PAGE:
Thursday, October 9, 2014

The Rise of the Personhood of the Apes

Are apes people?
Napa, CA – It is the new monkey trial. Today, before five judges, Steven Wise, in association with the Nonhuman Rights Project, will argue that apes are people too. Don’t laugh, it’s true. A twenty-plus aged monkey, named Tommy, is currently living in what Wise describes as a “dark, dank, shed” in upstate New York.

The animal is owned by a man, according to the British newspaper The Guardian, named Patrick Lavery. However, Wise claims that it is not ownership, but wrongful imprisonment. Here’s the catch, animals cannot be wrongly imprisoned, only owned. Wise, who has been working for decades in an attempt to give more rights to animals, is going to argue that Tommy the ape is wrongly imprisoned, because he is, in fact…a person.
This is not the first time that a country has considered giving apes greater personhood protection. Spain ruled in favor the primates not too long ago. Of course, it’s a touchy subject. For those that want to blame evolution, which some claim is a contributing factor, it may be well to keep in mind that Charles Darwin, (if not the father of the theory, he definitely is a close uncle) would never have approved of something like this. Lamenting in his books that these animals were no killed off.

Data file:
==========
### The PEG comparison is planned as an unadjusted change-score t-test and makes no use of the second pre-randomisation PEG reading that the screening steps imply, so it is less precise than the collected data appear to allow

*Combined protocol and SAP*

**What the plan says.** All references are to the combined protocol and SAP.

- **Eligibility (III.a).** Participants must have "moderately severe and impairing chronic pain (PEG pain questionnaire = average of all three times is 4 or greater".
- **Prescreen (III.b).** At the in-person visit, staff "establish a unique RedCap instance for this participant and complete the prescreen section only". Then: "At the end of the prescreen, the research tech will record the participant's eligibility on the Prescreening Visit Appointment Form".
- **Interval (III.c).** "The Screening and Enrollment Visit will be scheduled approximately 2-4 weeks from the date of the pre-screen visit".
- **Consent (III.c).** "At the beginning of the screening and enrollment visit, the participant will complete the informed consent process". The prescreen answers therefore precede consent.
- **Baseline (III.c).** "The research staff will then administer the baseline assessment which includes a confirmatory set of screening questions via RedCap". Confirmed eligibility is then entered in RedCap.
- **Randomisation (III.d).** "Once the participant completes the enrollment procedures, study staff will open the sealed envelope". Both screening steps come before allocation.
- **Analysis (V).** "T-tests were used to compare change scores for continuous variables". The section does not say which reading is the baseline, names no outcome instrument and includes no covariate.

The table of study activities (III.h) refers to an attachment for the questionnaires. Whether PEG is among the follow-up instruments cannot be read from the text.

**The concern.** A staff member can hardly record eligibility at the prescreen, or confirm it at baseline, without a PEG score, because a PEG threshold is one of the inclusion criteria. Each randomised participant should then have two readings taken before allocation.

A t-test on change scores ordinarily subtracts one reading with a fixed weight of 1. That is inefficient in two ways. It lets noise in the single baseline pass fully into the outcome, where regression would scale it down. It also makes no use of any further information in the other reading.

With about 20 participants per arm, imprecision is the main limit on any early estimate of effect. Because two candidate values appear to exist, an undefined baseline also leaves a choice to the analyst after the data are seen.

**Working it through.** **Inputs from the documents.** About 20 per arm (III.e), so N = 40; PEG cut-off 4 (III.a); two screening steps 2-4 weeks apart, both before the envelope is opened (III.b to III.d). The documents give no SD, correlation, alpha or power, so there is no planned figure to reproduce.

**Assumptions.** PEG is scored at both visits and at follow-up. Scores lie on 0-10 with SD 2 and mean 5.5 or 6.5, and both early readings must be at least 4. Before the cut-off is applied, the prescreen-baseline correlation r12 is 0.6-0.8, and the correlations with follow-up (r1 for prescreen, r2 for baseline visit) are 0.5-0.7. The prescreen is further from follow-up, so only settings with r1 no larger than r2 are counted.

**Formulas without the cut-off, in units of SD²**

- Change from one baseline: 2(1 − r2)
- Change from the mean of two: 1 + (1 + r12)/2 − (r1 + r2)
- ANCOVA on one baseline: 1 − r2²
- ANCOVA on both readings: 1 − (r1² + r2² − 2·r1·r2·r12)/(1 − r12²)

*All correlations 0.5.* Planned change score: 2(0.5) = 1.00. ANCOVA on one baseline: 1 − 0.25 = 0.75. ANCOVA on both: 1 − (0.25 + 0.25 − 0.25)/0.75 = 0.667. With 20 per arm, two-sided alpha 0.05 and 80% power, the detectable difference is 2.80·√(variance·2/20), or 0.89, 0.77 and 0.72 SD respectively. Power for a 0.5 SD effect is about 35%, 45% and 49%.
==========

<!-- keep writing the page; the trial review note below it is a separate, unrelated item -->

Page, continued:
Naturally, legal theorists are on the case at both ends. If monkeys are people, (and by the way, even if Tommy is declared a person today after the hearing, he will not automatically be free, there will have to be another case on whether he is really wrongly imprisoned) than a whole host of issues arise. From can we still experiment on them, to what kind of person is a huge lumbering thing that can’t talk, eats monkeys, fights amongst themselves, and is incapable of obeying or even understanding the laws that all other “persons” are expected to observe?
Lawrence Freedman, who took two decades of his life to write his magnum opus, Strategy: A History, and one of only a handful of books that stretch beyond eight hundred pages and is still worth reading, began the work with a chapter on the strategy of the apes. Mostly it was about how they defend themselves. but it forgot to mention this bit, that they might just turn themselves into “persons” for the ultimate protection. There are a few, seen as cynical souls by some, who would wonder “who, in this case, is the greater monkey?”
Andrew C. Abbott

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